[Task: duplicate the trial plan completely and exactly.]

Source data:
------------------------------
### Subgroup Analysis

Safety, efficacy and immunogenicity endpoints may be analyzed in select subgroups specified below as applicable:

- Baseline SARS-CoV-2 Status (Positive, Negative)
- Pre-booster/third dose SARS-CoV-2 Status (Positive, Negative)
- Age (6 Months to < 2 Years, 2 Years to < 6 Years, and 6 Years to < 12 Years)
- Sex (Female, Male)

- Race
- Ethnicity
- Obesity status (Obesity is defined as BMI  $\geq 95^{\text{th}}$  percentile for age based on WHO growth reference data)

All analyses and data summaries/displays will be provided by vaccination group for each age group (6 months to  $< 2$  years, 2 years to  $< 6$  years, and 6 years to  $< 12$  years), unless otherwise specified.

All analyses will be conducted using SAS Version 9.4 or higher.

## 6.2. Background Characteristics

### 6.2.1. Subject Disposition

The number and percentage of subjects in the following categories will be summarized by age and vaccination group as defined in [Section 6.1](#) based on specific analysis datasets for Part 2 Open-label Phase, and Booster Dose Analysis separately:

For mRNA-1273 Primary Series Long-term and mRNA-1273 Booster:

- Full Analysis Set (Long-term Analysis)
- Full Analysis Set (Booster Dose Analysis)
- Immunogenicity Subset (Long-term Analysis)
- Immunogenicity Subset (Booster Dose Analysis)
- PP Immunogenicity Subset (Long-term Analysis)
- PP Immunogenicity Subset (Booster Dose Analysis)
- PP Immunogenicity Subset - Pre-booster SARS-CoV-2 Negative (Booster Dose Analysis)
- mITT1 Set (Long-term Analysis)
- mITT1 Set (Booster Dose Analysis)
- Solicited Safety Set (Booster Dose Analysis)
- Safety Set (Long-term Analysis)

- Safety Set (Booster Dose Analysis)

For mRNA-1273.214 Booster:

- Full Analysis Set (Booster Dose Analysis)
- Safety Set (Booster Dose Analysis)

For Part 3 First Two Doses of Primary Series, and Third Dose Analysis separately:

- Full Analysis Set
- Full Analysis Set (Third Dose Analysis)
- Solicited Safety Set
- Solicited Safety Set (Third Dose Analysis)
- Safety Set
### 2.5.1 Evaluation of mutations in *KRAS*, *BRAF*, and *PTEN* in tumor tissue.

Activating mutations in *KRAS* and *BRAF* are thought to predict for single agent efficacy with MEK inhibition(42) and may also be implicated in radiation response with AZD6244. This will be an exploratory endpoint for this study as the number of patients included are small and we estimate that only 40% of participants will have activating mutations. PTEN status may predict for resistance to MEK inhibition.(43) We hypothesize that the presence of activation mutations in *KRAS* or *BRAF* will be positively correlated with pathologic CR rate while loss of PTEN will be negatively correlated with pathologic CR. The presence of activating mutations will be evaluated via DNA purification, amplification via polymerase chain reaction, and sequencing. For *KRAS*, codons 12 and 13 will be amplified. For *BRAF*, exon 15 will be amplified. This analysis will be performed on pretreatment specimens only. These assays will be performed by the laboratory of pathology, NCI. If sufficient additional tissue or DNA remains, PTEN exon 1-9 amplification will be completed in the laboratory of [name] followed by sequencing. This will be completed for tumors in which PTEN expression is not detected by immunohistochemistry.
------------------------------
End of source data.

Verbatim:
### Subgroup Analysis

Safety, efficacy and immunogenicity endpoints may be analyzed in select subgroups specified below as applicable:

- Baseline SARS-CoV-2 Status (Positive, Negative)
- Pre-booster/third dose SARS-CoV-2 Status (Positive, Negative)
- Age (6 Months to < 2 Years, 2 Years to < 6 Years, and 6 Years to < 12 Years)
- Sex (Female, Male)

- Race
- Ethnicity
- Obesity status (Obesity is defined as BMI  $\geq 95^{\text{th}}$  percentile for age based on WHO growth reference data)

All analyses and data summaries/displays will be provided by vaccination group for each age group (6 months to  $< 2$  years, 2 years to  $< 6$  years, and 6 years to  $< 12$  years), unless otherwise specified.

All analyses will be conducted using SAS Version 9.4 or higher.

## 6.2. Background Characteristics

### 6.2.1. Subject Disposition

The number and percentage of subjects in the following categories will be summarized by age and vaccination group as defined in [Section 6.1](#) based on specific analysis datasets for Part 2 Open-label Phase, and Booster Dose Analysis separately:

For mRNA-1273 Primary Series Long-term and mRNA-1273 Booster:

- Full Analysis Set (Long-term Analysis)
- Full Analysis Set (Booster Dose Analysis)
- Immunogenicity Subset (Long-term Analysis)
- Immunogenicity Subset (Booster Dose Analysis)
- PP Immunogenicity Subset (Long-term Analysis)
- PP Immunogenicity Subset (Booster Dose Analysis)
- PP Immunogenicity Subset - Pre-booster SARS-CoV-2 Negative (Booster Dose Analysis)
- mITT1 Set (Long-term Analysis)
- mITT1 Set (Booster Dose Analysis)
- Solicited Safety Set (Booster Dose Analysis)
- Safety Set (Long-term Analysis)

- Safety Set (Booster Dose Analysis)

For mRNA-1273.214 Booster:

- Full Analysis Set (Booster Dose Analysis)
- Safety Set (Booster Dose Analysis)

For Part 3 First Two Doses of Primary Series, and Third Dose Analysis separately:

- Full Analysis Set
- Full Analysis Set (Third Dose Analysis)
- Solicited Safety Set
- Solicited Safety Set (Third Dose Analysis)
- Safety Set
### 2.5.1 Evaluation of mutations in *KRAS*, *BRAF*, and *PTEN* in tumor tissue.

Activating mutations in *KRAS* and *BRAF* are thought to predict for single agent efficacy with MEK inhibition(42) and may also be implicated in radiation response with AZD6244. This will be an exploratory endpoint for this study as the number of patients included are small and we estimate that only 40% of participants will have activating mutations. PTEN status may predict for resistance to MEK inhibition.(43) We hypothesize that the presence of activation mutations in *KRAS* or *BRAF* will be positively correlated with pathologic CR rate while loss of PTEN will be negatively correlated with pathologic CR. The presence of activating mutations will be evaluated via DNA purification, amplification via polymerase chain reaction, and sequencing. For *KRAS*, codons 12 and 13 will be amplified. For *BRAF*, exon 15 will be amplified. This analysis will be performed on pretreatment specimens only. These assays will be performed by the laboratory of pathology, NCI. If sufficient additional tissue or DNA remains, PTEN exon 1-9 amplification will be completed in the laboratory of [name] followed by sequencing. This will be completed for tumors in which PTEN expression is not detected by immunohistochemistry.